Q&A with My Secret O

We’re coming to a close with My Secret O’s special feature: From Fan Fiction to Original Fiction : What It’s Really Like To Write Novels and Get them Published. Unfortunately WordPress did not notify all our blog followers as it should last time so in case you missed Part II last week find it here. The complete set of articles and accompanying reference pages can be found collectively here.
A special thanks to My Secret O for providing us all with this information and indulging all these queries, we thought she covered everything that there was to tell in her article but as the answers below show there’s even more we didn’t know about!


From Fan Fiction to Original Fiction :

What It’s Really Like to Write Novels and Get Them Published



Q: How did you deal with the rejection from professionals?


A: Rejections are the hardest and only certain part about submitting to publishers and agents. It’s like getting a bad review. I’ll be the first to admit a negative review ruins my day. I feel attacked when a reader tears my story apart. The difference is, this isn’t someone being petty about how ‘Your Eric isn’t in character!’ they’re telling you Continue reading

From Fan Fiction to Original Fiction: What it’s really like to write novels and get them published- PART II

Previously: After a lot of hard work and perseverance, My Secret O finally had the promise of contract in reach, a great success, but only the beginning to her adventures in publishing land. Read on to discover more of her journey while she shares invaluable tips.


Missed Part I? Find it here.








With an acceptance letter and a promise to be published in hand the waiting ends and the work begins. Before I was offered my first contract, an acquisition editor from my publisher contacted me and asked me to resolve some of the problems. While I was inexperienced with active and passive verbs, punctuation use, and all the rest of the ‘trouble spots,’ she explained each and every one to me. We spent three weeks e-mailing each other, and she edited while I rewrote. I ended up rewriting four chapters. That’s more than ten thousand words right in the middle of my book. She said they were too ‘squicky,’ and while I didn’t agree, I rewrote anyway. Letting go of what I wanted was easier knowing a contract was around the corner. It was a test. If I was an author worth signing (and taking such a huge financial risk on), then I had to prove that I was willing to work hard and do whatever I could to get the manuscript the way they wanted it. Only after I completed the major fixes was I offered a contract, and all that work paid off.

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From Fan Fiction to Original Fiction: What it’s really like to write novels and get them published- PART I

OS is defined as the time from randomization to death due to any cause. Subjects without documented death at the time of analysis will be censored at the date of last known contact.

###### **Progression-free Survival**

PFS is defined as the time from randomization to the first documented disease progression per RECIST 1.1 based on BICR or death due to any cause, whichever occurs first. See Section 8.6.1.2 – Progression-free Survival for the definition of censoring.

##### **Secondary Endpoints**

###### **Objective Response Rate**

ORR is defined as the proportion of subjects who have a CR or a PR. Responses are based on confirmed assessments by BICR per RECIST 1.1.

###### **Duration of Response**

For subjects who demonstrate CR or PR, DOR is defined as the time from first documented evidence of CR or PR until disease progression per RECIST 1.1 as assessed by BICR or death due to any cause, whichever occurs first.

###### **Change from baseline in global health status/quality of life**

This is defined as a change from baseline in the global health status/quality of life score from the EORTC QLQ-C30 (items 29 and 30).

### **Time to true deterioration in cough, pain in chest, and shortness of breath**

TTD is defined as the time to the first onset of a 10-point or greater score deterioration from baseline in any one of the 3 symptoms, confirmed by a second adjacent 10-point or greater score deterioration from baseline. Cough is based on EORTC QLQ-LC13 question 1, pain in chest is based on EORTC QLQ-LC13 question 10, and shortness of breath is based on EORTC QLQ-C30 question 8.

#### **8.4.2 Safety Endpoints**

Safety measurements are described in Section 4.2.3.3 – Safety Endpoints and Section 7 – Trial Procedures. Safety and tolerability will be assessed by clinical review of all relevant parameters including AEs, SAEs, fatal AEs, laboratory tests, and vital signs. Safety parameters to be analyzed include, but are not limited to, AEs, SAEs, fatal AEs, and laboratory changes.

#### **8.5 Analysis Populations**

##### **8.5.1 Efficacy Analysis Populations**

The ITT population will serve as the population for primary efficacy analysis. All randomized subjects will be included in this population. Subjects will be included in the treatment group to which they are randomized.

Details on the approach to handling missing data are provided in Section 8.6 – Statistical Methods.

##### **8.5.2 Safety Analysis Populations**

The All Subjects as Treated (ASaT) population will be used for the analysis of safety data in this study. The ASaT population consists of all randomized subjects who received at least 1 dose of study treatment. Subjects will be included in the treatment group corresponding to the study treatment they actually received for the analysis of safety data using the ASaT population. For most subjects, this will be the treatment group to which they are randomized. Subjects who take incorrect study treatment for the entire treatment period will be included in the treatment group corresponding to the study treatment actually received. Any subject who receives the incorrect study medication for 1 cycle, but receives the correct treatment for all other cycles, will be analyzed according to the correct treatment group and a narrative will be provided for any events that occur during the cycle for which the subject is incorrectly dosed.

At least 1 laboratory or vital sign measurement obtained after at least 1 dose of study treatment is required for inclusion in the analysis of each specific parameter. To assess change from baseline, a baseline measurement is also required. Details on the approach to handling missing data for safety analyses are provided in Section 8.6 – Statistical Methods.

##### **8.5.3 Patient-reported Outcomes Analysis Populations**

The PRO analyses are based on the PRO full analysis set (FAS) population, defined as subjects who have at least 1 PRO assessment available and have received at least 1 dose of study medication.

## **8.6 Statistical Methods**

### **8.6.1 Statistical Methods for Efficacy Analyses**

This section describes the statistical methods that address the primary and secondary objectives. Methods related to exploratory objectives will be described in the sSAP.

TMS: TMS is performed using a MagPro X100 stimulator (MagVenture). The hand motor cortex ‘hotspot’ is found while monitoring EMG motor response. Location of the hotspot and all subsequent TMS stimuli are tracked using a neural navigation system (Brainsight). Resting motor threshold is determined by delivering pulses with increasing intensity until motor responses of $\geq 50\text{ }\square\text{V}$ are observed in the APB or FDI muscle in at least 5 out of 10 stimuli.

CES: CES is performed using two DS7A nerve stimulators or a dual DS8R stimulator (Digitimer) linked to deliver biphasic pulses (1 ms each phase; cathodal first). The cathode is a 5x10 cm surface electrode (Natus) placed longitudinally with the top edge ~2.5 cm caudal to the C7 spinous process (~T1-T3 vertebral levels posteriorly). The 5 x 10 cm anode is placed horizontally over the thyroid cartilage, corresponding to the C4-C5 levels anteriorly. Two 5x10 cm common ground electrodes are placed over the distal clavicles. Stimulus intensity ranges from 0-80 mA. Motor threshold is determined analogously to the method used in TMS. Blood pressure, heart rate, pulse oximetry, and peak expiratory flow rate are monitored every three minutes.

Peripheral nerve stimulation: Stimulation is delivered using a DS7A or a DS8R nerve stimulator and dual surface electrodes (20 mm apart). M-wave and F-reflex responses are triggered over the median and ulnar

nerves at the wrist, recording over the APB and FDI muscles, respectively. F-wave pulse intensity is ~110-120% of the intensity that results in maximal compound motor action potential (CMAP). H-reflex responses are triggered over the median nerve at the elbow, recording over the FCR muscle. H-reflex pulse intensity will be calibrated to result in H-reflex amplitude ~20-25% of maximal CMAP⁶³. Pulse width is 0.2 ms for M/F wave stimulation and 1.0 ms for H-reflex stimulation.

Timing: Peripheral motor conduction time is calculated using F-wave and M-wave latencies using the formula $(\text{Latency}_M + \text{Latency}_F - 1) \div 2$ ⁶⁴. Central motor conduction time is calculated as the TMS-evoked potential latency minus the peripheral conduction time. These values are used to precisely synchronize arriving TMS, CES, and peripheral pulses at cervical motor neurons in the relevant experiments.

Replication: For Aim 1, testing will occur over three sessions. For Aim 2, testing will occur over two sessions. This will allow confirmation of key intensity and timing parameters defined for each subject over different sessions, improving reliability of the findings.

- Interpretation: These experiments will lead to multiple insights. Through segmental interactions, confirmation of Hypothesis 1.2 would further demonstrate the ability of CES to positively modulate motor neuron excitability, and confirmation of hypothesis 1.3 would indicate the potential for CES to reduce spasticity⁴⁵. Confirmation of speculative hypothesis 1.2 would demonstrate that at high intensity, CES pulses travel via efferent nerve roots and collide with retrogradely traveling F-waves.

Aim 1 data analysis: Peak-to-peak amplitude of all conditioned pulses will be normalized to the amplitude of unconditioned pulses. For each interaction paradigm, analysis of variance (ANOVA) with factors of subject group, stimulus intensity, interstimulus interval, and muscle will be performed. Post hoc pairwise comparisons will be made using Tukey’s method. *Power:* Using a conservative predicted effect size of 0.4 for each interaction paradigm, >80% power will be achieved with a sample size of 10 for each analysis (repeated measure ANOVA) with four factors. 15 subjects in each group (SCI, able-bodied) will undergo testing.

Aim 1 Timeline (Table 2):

Welcome to our first Fangbangers Anonymous special feature courtesy of the wonderful My Secret O. In fan fiction the terms ‘writer’ and ‘author’ are often interchanged with little thought, but an author is a distinctly different thing. It indicates a writer is published and while we have many writers in fan fiction, we have few actual authors. my secret o is one of them, and with us she shared how with a lot of hard work, perseverance, and determination she came to be published and can rightfully call herself an author.
msbuffy is our resident beta at the directory, but she is, in fact, also a professional editor in real life and as well as working her magic on this, she interspersed a few tips of her own from the perspective of an editor.
This is a great resource for (aspiring) writers hoping to one day be published authors, but should also be a fun read for anyone who has ever wondered what it really takes to get published. -Enjoy!



From Fan Fiction to Original Fiction:

What it’s really like to write novels and get them published

Part I


It happens to the best of us. The moment one of your well-meaning readers tells you, “I love your writing so much! You should write original fiction!” Sure, you think, and then someone else tells you, maybe even a handful of people encourage you. That’s when you start taking them seriously. I’ve got lots of ideas. I can totally do this! So you start writing …because you love to write, and you write for you.



All of your ideas pour out of your fingertips and into your computer. You start to think about characters and where they’re going to live …which presents a whole new problem. Instead of working with the same characters you’ve come to know and love, you have to create believable, likeable, quirky, and weird protagonists and research endlessly about where they live (just in case one of your future readers has ever been there). Location is one of the most important elements of your book, and you must get it right. Research is crucial. If you can’t visit the place in person, talk to someone who has and take notes. Lots and lots of notes.

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